The Murray Edwards Duse Collection

SICA, Anna;
2012-01-01

Abstract

The volume is the result of the discovery of Eleonora Duse’s books in Cambridge by Anna Sica (now De Domenico Sica). It is written in English and includes a contribution by Alison Wilson. It illustrates and explains why the Duse Collection in Cambridge, which is housed at Murray Edwards College, is a remarkable resource that enables us to understand the erudition that Duse displayed throughout her acting career, and her artistic and intellectual profile which inspired some of the major poets (f. i. d’Annunzio, Rilke, Claudel) and poetesses of her time. The volume gathers Sica’s complex and long investigation to identify all Duse’s books housed at Murray Edwards College, and from it further more remarkable original information on Duse emerges: first, it explains why Duse’s Cambridge family had a fundamental role in her life and career; secondly, it throws light on some aspects of her acting that were still obscure. Eleonora Duse (1858–1924) is one of the actresses most representative of the nineteenth century theatre. In the early decades of the twentieth century, The Times reported that she was still considered ‘a distinguished genius and an unforgettable artist’. There is still plenty to be written about her. Biographers have not covered everything. In fact, her intellectual profile is not completely absorbed, though, since before her death to our contemporary days many biographies and monographs have been written about her. One of the reasons for the interest in Duse lies in her importance to Italian drama, particularly the role she played in resuscitating the Italian acting method of la drammatica. Her technical skills on stage have been neglected. The Duse Collection clearly discloses details of her ability to act la drammatica (see ‘Ex Libris Eleonora Duse’, section 3. Penetrating Dusianism: the Intellectual Routes of an Actress). Specifically, in letters and notes written to Gabriele d’Annunzio (1863–1938), Arrigo Boito (1842–1918) and to her daughter Enrichetta Bullough (1882–1961), Duse referred to her books as her ‘artistic wardrobe’ and her most highly valued possessions. She made a point of reading extensively as part of her self-imposed discipline as an actress. So fine was the balance she achieved between study and technique, she researched every possible aspect of background that was available to her in preparing for all her theatrical roles. Nevertheless, scholars and biographers have insisted on neglecting her library and, what’s more, it had for years been considered lost forever. It was not true. Her library has been housed in Cambridge since 1919, and in Murray Edwards College since 1962, where in 2007 Anna Sica has managed to find it and reconstructed it entirely with the cooperation and expertise of Alison Wilson (see section 2. Enrichetta ‘s Legacy). As is evident, Duse’s biographers did not then go further than assembling a rough idea about her library (or her literary education, in consequence). And many believed that Eleonora Duse’s books were lost after the dismantlement of her women’s cultural club, in 1915. One of the most surprising facts to have emerged is that the preservation and the concealment of her library is strongly linked with the history of the University of Cambridge: specifically with the setting up the Serena Chair of Italian at Cambridge University in 1919, and particularly with the academic aims of Duse’s son-in-low, Edward Bullough, who was the third Serena Chair professor. On the basis of these data, it has been necessary to focus on the cultural and political events which the United Kingdom shared with Italy, because, step by step, several facts have persuaded us that Edward Bullough played a deliberate role in the concealment of his mother-in-law’s library. But what was that role? Although no overt evidence survives, there are clear indications that when Enrichetta asked Duse for the books she had presented to the Actresses’ House library, Edward Bullough was renegotiating his commitment to the British Secret Intelligence Service. (see section 2.2 ‘Cambridge Readings in Italian Literature’: the Watershed of Edward Bullough). Duse was an enlightened intellectual, too, and her acting took on an ideological character in post-1860 Italy (see section 3.1 Poetry and Politics). Her literary vocation was well-regarded by the most important Italian writers and intellectuals of the time, such as Giovanni Papini (1881–1956) and Matilde Serao (1856–1927). Duse’s acting, as well as her artistic assumptions, was strongly formed by the turn of her literary and intellectual emancipation. Playwrights and poets have had much to say about this unique acting ability. In The Seagull (1896), Anton Chekhov praised Duse as an incomparable actress. She is immortalised in Gabriele d’Annunzio’s verses and plays. D’Annunzio was so inspired by Duse’s acting that he always relayed how much she had inspired his art. After her death d’Annunzio confessed to Mussolini that she – Duse – had been a continual inspiration. Duse was a strong influence too on the circle of North American poetesses, having a particular impact on Sarah Teasdale and Amy Lowell. The young Teasdale wrote a collection of poems dedicated to Duse, which were published in 1907 as Sonnets To Duse and Other Poems (see my Ex libris Eleonora Duse, section 1. Duse-Deus). Herman Bahr (1863–1934) stated that her acting was undoubtedly ‘dialektischer Realismus’. William Archer also wrote that she was without exception the most absorbingly interesting actress he had ever seen. And Bernard Shaw particularly appreciated her accomplished literary training, which meant that she was able to achieve a separate creation for every part she acted; he described her as an ‘exquisitely sympathetic’ actress. Arthur Symons referred to her as the Duse-Deus. Her art, Symons reported, was of course a very conscious art; it was an art so perfect as to be almost literally deceptive, and proof of her intense literary and poetical education. (see section 1. Duse-Deus) The Murray Edwards Duse Collection includes many books (2000), which Duse read, and which still contain her marks throughout. They are a sort of knowledge-map of the accomplished erudition she promulgated in her acting. The Collection comes from the Mrs Edward Bullough’s bequest presented to New Hall by Eleonora Duse’s heirs in 1962. It was given to the College in 1962 by Duse’s grandchildren, Fr Sebastian Bullough (1910–1967) and Sister Mary Mark, Eleonora Ilaria Bullough (1912–2001). At that time New Hall (the later Murray Edwards College) was still based in the Hermitage in Silver Street, and the books it received from the Bulloughs were housed at 6 Huntingdon Road until the death of Eleonora Duse’s daughter, Enrichetta Angelica Marchetti Bullough (1882–1961) The book also shows how Duse was profoundly influenced by the English revolutionary movement of pre-Raphaelitism. She had a huge admiration for the British circle, some of whom were connected with the English Florentine cultural and artistic community. Duse’s house in via della Robbia was well-known by the British intelligentsia who lived in Florence. The British artists, who had lived for long periods in Florence since the second half of the eighteenth century, were instrumental in the Florentine avant-garde movement of which Duse was one of the most relevant exponents. She was inspired by the medieval mood of the pre-Raphaelites’ Dante Gabriel Rossetti and Edward Burne-Jones, which she used to inform her own stylized symbolic acting. Duse’s real acting was as allegoric as William Morris’s, Algernon Charles Swinburnes’s and Rossetti’s poems and paintings, as well as the late pre-Raphaelitism of Rupert Brook’s poetry (See section 3. Penetrating Dusianism: the Intellectual Routes of an Actress). The pre-Raphaelites found their main inspiration in biblical and literary models ̶ that is, mostly in Dante, Chaucer, Shakespeare and Keats. The portraits of femme fatale figures in the paintings of Rossetti, John Everett Millais and William Holman Hunt were the models that Duse followed in her Dannunzian roles, and she was also influenced when preparing for d’Annunzio’s plays by the medieval symbolic elements in the Austrian–Italian Giovanni Segantini’s (1858–1899) paintings. Undoubtedly, she managed to transform an artificial emotion into reality with subtlety. Her work was complex in its structure but had the virtue of appearing simple. Symons remarked that her acting was ‘a criticism’, and she managed to enrich the roles she played. In doing so she fulfilled the author’s intention as well as conveying the character’s tragic passion. Appendix I The Murray Edwards Duse Collection is a detailed documentation on Duse’s books, and includes comments on the annotations and notes by Eleonora Duse, Gabriele D’Annunzio, Arrigo Boito, which are still legible in the margins of Duse’s books. They illustrate how and why Duse amended the theatrical texts to which she acquired the rights. Some of those books are rare, and have in their own right a remarkable value for Italian Theatre Studies and Italian Studies in UK. This work aims to be the starting point for a more extended analysis of Duse’s intellectual evolution. Any attempt to understand how her reading may have influenced her acting and choice of roles would not be convincing without a reconstruction of what remains of her Library. This is the reason why, having first found a portion of what Duse referred as her artistic wardrobe, I have sought to unearth and revive it. The value of Duse's lost library is evident: her literary story must be considered as part of her artistic history. The Duse Collection affords sufficient evidence to show that the notion that Duse acted out her own personal life on stage was a premeditated misunderstanding, in all probability generated by Duse herself. But the complete reconstruction of her personal library is sufficient evidence to state that while it is a deceptively attractive theory, it is ultimately an incorrect one. (see section 3. Penetrating Dusianism: the Intellectual Routes of an Actress and 3.1 Poetry and Politics ).In reconstructing the Murray Edwards Duse Collection, it has become clear that it is the best record of Duse’s literary background. It puts before us three fundamental facts: first, her literary education began – or became active – around 1886; secondly, it assumed an nationalistic character in the early 1890s; thirdly, her intellectual evolution influenced her acting. So advanced was her artistic and literary emancipation that she was considered one of the foremost Italian aesthetes. The discovery and the reconstruction of The Collection changes in many ways the reception of her acting and of her intellectual profile, and sheds new light on her art. It could now be said there are two aspects to Duse’s acting. She is first and foremost a great actress, one of the greatest in the history of theatre; but she is also an incomparable intellectual of her time. She herself was fond of pointing out, how the ‘actress’ and the ‘intellectual’ closely (and perhaps indistinguishably) interacted.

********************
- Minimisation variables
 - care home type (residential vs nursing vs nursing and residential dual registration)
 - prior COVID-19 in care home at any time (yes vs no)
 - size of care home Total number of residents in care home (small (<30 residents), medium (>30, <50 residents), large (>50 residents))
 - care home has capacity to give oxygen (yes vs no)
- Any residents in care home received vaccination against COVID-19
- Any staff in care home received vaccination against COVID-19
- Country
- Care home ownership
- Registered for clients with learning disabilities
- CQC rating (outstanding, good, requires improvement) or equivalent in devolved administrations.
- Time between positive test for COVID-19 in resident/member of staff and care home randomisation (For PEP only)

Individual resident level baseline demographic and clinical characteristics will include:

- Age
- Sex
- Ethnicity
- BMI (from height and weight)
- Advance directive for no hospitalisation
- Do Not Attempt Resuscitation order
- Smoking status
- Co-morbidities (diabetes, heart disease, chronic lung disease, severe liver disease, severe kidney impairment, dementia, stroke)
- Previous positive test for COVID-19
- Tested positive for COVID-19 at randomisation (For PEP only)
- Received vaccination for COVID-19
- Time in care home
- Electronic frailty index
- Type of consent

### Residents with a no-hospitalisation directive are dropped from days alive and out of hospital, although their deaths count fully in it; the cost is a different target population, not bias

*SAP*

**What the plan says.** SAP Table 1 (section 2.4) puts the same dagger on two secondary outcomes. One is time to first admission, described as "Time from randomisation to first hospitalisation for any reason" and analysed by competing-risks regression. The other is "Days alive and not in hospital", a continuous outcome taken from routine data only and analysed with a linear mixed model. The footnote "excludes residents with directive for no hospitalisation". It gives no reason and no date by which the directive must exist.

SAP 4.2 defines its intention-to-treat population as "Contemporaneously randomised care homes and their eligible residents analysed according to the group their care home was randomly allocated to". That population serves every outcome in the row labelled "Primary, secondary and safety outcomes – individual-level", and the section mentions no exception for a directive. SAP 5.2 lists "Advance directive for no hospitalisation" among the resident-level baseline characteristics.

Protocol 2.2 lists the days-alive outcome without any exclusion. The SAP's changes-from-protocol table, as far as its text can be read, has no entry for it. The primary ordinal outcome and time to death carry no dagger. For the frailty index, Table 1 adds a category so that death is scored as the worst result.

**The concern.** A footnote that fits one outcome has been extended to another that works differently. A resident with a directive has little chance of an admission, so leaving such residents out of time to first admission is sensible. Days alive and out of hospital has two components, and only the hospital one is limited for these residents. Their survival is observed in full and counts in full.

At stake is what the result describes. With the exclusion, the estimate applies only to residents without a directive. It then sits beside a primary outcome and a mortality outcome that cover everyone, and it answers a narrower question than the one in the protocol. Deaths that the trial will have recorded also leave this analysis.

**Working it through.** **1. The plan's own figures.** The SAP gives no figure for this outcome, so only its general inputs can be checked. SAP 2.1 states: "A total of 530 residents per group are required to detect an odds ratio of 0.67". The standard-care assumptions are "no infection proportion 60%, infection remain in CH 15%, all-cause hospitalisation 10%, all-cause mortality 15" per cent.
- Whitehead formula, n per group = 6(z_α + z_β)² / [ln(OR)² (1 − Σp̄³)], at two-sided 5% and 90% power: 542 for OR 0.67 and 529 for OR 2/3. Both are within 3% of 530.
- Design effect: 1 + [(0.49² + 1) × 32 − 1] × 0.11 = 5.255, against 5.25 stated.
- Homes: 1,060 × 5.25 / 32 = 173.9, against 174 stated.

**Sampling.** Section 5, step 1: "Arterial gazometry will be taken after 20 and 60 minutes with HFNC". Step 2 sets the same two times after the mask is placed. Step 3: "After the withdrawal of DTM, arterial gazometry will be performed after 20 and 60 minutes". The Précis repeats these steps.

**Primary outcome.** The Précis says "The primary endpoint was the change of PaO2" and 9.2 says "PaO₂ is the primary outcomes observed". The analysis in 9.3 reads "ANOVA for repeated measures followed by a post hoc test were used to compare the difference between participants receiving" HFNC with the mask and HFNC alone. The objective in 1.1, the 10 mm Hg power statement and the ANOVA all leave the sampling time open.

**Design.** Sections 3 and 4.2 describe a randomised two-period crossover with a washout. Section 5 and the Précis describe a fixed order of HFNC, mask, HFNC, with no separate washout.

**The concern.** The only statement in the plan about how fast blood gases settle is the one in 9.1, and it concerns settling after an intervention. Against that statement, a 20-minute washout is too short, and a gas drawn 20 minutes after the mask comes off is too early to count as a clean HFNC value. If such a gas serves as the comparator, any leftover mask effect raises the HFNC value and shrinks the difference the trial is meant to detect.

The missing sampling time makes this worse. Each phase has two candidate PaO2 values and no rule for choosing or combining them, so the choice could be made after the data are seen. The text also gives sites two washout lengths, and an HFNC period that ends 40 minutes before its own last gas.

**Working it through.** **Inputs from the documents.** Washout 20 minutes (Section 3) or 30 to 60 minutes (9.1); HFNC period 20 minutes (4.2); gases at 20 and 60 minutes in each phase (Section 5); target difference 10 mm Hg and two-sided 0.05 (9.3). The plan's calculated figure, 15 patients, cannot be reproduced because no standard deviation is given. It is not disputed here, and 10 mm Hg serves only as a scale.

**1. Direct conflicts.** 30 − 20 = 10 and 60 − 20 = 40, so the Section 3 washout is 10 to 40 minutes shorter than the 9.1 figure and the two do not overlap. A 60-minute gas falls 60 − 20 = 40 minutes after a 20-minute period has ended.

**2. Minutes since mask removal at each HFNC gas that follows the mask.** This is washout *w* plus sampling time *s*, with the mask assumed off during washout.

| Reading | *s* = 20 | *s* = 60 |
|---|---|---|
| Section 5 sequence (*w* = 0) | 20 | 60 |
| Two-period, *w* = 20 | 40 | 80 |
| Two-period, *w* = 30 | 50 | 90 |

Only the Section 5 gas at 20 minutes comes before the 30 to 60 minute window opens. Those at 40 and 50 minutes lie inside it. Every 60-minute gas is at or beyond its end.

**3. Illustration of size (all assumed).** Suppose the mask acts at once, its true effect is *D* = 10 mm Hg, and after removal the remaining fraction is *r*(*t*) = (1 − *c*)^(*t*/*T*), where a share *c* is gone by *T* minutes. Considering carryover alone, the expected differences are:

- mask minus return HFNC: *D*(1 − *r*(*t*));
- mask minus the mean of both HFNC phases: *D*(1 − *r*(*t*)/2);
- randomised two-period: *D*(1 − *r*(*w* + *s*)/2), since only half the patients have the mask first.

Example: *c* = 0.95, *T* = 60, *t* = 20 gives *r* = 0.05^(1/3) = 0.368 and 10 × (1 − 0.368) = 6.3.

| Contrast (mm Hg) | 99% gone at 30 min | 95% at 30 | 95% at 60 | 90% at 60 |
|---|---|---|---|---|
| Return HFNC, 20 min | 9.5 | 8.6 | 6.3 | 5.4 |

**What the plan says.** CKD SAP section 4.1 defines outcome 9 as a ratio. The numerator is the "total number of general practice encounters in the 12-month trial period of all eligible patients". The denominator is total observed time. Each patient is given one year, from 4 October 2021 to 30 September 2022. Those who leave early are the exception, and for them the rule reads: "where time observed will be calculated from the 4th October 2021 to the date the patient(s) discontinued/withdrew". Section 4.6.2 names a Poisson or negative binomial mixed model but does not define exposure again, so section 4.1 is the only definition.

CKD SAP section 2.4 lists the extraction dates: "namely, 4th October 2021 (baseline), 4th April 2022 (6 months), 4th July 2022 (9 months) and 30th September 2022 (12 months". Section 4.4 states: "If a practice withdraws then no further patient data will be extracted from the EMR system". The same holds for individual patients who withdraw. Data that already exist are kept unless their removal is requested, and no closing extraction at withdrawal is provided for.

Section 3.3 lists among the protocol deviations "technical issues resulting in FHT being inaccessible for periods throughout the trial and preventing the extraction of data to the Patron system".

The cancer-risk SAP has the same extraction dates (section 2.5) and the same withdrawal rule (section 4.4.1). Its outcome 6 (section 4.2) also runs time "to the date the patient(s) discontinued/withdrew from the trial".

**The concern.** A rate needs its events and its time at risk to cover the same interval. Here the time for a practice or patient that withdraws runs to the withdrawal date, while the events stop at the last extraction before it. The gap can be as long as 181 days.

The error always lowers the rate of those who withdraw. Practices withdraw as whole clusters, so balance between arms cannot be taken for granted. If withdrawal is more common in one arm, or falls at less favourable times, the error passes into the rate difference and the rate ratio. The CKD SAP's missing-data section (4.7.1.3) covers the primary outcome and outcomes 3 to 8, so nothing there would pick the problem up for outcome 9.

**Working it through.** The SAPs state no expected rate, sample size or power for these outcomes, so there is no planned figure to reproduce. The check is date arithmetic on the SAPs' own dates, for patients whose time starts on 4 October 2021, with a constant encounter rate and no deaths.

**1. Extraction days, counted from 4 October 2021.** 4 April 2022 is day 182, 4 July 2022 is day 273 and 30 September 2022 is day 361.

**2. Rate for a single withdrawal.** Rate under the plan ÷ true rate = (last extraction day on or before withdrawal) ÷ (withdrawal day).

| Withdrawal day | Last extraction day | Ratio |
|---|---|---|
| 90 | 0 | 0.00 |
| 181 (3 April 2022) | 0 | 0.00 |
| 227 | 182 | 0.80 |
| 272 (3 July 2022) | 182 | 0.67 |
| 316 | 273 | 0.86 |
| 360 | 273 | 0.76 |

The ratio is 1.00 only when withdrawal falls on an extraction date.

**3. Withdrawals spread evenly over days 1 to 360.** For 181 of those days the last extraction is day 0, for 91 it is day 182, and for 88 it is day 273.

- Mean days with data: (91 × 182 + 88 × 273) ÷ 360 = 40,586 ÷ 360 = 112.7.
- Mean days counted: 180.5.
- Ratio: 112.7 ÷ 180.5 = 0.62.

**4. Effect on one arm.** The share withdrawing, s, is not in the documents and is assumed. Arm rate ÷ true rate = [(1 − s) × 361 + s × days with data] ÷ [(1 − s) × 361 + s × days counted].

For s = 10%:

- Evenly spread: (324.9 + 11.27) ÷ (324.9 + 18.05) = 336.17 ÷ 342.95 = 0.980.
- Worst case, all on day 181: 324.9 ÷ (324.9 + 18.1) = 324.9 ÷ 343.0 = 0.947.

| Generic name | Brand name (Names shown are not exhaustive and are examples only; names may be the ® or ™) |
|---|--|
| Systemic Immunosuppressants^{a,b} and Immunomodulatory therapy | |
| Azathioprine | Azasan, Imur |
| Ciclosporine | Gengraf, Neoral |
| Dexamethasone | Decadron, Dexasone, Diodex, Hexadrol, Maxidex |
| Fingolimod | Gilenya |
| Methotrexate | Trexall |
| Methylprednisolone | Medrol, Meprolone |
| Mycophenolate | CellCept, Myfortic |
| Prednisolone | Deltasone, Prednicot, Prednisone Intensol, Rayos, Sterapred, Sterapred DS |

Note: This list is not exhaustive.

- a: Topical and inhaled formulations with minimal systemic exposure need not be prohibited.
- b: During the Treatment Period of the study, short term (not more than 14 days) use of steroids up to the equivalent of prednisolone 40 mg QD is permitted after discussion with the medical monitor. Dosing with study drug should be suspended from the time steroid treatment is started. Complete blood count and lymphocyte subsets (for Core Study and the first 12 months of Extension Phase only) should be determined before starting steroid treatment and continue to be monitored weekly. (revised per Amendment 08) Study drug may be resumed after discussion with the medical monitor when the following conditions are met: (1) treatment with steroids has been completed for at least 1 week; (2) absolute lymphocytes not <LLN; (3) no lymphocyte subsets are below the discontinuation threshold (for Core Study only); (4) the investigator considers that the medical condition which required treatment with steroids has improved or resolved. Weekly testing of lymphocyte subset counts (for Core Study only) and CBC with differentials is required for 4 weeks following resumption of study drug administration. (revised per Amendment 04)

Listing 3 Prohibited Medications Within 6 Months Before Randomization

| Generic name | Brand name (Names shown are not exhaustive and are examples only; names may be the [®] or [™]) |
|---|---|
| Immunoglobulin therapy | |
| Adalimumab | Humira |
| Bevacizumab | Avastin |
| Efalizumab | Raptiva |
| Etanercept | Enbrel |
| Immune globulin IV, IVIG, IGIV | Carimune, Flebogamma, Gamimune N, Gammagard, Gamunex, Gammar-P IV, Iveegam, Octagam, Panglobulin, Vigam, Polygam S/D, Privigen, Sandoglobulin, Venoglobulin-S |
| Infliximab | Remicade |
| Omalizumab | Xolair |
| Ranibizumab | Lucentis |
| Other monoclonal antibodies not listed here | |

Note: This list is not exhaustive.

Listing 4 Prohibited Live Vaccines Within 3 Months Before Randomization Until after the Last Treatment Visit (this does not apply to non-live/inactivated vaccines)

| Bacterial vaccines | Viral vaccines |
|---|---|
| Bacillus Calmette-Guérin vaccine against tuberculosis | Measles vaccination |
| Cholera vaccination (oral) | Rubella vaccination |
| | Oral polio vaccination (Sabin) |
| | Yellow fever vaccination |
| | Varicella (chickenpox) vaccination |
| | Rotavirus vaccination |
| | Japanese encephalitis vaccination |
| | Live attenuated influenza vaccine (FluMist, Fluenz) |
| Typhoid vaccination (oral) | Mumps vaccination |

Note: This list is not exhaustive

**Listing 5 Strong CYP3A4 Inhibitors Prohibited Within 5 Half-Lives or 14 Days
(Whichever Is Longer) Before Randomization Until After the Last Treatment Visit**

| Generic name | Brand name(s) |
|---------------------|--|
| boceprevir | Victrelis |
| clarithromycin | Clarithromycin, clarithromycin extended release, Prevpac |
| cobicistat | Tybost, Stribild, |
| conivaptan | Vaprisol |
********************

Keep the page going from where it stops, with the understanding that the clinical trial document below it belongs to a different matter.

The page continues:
Settore L-ART/05 - Discipline Dello Spettacolo
9788857512556
Sica, A., Wlson, A. (2012). The Murray Edwards Duse Collection. Milano : Mimesis.